An ML factor extraction method was employed, as the data were largely consistent (skewness & kurtosis values ≤ ±1) with a normal distribution. We used the three most rigorous factor retention criteria—percentage of variance accounted for, scree test, and parallel analysis—to extract a two-factor solution. An oblique factor rotation method (direct oblimin) was employed, as the two factors were correlated. We referred to the recommended factor retention criteria, including h2 values .30 to .99, factor loadings ≥ .40, and cross-loading ≥ .30, to eliminate one item with low commonalities and two cross-loading items. Using a research team, we named the first factor Diminish/Avoid, as each item that marked this factor reflected a dismissive or evasive response to encountering a peer in mental distress. The second factor was named Approach/Encourage because each item that marked this factor included a response to a peer in mental distress that was active and likely to help connect their peer to mental health support services.

Our next step was to compute a CFA by administering the MDRS to a second sample of undergraduate college students to confirm the two-dimensional factor solution that emerged in the EFA. The sample size (N = 247) was sufficient for CFA (STV > 10:1 and > 200 participants). The MDRS items were entered into a CFA and the following GOF indices emerged: CMIN = χ2 (34) = 61.34, p = .003, CMIN/DF = 1.80, CFI = .96, IFI = .96, RMSEA = .06, 90% CI [0.03, 0.08], and SRMR = .04. A comparison between our GOF indices from the 2020 study with the thresholds for evaluating model fit in Table 1 reveal an acceptable-to-strong fit between the MDRS model and the data. Collectively, our 2020 procedures for EFA and CFA were consistent with the recommendations in this manuscript.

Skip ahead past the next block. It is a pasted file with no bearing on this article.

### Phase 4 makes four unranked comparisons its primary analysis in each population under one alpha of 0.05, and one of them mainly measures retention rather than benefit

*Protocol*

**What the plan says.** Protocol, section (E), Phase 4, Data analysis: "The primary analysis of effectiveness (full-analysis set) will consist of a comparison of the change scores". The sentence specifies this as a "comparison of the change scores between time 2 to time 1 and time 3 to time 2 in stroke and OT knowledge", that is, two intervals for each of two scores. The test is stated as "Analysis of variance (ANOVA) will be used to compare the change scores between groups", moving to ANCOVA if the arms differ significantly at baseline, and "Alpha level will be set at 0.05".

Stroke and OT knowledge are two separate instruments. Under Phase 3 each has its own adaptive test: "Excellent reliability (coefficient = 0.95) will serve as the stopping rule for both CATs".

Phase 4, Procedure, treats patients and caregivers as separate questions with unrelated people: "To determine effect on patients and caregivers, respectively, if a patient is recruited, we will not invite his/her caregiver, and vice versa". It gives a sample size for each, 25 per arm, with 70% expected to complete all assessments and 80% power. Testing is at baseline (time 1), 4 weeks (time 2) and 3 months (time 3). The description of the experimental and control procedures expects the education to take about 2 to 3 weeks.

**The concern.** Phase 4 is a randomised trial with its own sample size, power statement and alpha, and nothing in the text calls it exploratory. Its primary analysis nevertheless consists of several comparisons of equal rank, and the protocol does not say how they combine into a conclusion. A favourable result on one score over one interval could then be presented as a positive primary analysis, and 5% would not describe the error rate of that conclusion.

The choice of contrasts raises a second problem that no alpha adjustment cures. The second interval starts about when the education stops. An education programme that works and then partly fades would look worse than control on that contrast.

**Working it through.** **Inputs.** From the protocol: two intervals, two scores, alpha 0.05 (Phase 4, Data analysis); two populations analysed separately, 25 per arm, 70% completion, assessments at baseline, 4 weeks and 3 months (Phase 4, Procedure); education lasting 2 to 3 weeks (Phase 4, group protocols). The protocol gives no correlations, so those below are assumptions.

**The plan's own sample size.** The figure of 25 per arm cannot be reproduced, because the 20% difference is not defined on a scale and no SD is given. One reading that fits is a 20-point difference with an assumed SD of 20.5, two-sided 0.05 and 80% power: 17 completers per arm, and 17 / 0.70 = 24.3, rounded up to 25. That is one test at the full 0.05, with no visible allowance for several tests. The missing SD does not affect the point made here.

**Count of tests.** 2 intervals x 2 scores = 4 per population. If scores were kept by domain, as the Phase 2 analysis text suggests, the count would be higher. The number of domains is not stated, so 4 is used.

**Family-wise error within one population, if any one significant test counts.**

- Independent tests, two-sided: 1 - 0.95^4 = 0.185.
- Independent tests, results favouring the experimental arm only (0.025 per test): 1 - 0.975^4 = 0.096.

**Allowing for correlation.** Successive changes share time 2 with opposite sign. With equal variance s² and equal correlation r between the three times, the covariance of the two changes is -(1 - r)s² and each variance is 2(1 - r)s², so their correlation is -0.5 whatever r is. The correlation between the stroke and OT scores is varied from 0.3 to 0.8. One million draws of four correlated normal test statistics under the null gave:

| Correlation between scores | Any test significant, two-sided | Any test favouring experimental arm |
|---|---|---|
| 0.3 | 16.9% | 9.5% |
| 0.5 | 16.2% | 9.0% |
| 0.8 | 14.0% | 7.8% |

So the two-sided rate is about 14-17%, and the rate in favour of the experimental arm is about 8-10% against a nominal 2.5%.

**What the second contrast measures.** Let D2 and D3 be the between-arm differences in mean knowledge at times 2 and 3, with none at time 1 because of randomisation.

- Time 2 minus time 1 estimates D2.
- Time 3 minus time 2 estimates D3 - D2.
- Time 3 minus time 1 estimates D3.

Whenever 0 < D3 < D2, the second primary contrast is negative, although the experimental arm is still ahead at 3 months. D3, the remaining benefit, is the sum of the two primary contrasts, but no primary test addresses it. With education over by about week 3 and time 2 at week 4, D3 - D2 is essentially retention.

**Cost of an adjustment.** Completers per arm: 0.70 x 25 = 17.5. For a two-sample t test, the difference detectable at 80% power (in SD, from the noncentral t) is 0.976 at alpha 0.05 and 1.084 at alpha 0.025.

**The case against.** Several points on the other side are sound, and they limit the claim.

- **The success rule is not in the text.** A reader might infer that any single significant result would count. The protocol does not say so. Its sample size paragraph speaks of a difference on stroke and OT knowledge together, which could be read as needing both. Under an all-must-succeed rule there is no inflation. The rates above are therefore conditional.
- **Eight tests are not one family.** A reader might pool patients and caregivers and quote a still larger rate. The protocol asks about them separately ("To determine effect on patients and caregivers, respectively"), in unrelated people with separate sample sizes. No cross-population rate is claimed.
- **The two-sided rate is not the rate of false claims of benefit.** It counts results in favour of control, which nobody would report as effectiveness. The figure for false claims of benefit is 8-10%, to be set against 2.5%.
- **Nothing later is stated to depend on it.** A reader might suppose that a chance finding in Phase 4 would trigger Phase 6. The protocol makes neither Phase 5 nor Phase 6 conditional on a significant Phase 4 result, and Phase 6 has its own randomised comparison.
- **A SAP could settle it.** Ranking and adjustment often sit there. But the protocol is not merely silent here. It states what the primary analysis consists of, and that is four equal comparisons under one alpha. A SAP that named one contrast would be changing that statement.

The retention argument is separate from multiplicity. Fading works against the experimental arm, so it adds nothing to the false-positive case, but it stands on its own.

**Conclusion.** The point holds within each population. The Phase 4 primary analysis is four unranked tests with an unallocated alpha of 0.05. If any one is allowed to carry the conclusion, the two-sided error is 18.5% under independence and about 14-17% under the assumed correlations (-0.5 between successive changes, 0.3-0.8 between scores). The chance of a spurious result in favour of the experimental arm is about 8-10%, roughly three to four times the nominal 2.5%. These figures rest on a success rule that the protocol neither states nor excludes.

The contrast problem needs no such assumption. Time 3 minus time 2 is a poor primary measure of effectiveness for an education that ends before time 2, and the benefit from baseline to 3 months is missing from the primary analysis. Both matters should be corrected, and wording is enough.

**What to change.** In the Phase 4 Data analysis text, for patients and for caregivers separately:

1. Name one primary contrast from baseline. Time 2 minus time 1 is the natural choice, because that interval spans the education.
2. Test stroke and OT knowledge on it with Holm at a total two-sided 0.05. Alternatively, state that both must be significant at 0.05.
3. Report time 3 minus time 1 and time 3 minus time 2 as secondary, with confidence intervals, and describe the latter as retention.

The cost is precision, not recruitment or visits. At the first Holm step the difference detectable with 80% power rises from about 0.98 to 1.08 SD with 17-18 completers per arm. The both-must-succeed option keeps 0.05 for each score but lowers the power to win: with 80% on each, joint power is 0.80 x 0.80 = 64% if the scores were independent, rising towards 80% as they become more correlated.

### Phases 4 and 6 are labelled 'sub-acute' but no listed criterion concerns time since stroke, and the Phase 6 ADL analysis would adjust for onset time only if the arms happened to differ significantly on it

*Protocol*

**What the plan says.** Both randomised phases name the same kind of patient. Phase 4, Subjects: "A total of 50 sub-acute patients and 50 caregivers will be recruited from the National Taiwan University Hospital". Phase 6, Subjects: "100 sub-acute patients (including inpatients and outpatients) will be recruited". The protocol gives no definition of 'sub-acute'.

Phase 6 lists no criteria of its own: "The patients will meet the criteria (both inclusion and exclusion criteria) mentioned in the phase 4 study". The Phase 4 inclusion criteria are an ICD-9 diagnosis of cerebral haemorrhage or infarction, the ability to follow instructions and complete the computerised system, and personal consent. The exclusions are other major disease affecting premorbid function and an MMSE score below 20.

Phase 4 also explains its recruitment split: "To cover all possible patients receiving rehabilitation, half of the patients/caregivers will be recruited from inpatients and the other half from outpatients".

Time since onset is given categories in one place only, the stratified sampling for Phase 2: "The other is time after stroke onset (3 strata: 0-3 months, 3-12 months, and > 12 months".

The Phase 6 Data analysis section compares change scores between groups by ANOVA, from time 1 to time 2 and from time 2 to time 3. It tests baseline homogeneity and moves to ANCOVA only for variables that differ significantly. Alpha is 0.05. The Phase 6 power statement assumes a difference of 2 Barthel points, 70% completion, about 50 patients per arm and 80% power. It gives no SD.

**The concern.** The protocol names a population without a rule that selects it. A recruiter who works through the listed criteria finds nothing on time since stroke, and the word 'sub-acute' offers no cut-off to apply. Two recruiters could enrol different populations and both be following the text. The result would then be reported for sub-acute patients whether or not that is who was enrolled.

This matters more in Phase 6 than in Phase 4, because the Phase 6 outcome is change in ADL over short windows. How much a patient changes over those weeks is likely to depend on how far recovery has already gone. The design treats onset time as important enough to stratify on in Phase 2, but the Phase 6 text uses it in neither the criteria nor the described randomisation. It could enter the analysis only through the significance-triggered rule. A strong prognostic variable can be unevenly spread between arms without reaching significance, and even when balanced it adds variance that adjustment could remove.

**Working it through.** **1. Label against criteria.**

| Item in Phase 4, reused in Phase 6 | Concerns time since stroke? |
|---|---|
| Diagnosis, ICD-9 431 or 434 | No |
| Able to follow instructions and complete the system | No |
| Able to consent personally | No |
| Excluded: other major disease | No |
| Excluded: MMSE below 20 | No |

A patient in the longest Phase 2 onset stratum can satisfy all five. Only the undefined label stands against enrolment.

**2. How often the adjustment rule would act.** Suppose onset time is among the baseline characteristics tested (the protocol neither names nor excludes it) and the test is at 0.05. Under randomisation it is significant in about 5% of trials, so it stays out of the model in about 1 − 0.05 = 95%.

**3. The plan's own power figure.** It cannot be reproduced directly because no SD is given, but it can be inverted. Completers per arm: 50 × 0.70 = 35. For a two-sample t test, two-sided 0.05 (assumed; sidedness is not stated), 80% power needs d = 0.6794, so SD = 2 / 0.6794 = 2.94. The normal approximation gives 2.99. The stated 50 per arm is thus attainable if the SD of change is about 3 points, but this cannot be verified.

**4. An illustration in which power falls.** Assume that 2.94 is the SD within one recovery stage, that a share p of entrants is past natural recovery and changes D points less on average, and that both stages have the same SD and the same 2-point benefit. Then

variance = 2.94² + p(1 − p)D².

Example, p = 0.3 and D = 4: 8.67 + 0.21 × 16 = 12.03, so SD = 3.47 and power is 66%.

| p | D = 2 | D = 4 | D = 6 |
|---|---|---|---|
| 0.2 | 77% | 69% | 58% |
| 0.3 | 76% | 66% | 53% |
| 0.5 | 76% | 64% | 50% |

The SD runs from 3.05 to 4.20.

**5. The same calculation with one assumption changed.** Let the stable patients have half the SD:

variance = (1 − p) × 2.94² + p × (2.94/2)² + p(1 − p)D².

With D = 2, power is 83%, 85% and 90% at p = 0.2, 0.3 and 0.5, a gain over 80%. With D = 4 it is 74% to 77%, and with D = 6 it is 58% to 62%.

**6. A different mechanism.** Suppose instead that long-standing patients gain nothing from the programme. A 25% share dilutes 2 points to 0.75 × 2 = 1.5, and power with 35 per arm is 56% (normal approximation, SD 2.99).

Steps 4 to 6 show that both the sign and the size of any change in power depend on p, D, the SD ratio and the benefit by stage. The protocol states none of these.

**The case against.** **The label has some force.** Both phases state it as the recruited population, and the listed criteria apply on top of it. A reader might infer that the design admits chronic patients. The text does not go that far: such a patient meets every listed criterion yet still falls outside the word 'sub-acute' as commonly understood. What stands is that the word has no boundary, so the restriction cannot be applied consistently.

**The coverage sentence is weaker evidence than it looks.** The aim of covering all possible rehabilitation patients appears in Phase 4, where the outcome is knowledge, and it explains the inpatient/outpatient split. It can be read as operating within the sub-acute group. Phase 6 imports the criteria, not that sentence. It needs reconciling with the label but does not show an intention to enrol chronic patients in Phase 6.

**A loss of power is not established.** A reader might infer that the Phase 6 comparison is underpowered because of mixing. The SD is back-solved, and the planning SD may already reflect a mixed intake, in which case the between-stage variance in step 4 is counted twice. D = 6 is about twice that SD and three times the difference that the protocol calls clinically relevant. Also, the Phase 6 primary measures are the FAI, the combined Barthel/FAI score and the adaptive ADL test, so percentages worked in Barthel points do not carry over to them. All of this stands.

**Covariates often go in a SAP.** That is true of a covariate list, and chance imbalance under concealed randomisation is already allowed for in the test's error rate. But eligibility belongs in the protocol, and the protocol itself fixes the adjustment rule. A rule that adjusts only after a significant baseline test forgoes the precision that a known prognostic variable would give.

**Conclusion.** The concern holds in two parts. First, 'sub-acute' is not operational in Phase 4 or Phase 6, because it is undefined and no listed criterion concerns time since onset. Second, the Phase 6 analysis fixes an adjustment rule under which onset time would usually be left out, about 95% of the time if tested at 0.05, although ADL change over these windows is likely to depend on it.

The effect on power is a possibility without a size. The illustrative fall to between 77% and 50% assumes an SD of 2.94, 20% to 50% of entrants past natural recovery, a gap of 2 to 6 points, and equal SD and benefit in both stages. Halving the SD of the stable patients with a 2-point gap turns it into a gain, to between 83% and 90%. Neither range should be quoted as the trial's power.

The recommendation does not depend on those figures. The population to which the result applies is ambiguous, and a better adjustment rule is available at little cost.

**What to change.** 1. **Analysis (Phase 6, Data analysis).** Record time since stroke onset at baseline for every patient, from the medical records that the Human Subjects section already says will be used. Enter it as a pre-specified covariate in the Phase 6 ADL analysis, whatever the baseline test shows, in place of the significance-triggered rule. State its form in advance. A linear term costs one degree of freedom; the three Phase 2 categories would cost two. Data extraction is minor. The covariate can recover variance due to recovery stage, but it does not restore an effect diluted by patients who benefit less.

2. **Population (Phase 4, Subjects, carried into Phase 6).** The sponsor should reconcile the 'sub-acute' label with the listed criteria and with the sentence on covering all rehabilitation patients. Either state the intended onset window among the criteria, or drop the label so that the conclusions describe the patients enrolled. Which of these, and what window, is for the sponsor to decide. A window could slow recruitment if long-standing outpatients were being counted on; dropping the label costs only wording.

Implications for the Profession

Implications for Counseling Practitioners
     Assessment literacy is a vital component of professional counseling practice, as counselors who practice in a variety of specialty areas select and administer tests to clients and use the results to inform diagnosis and treatment planning (C.-C. Chen et al., 2020; Mvududu & Sink, 2013; NBCC, 2016; Neukrug & Fawcett, 2015). It is important to note that test results alone should not be used to make diagnoses, as tests are not inherently valid (Kalkbrenner, 2021b). In fact, the authors of the Diagnostic and Statistical Manual of Mental Disorders stated that “scores from standardized measures and interview sources must be interpreted using clinical judgment” (American Psychiatric Association, 2013, p. 37). Professional counselors can use test results to inform their diagnoses; however, diagnostic decision making should ultimately come down to a counselor’s clinical judgment.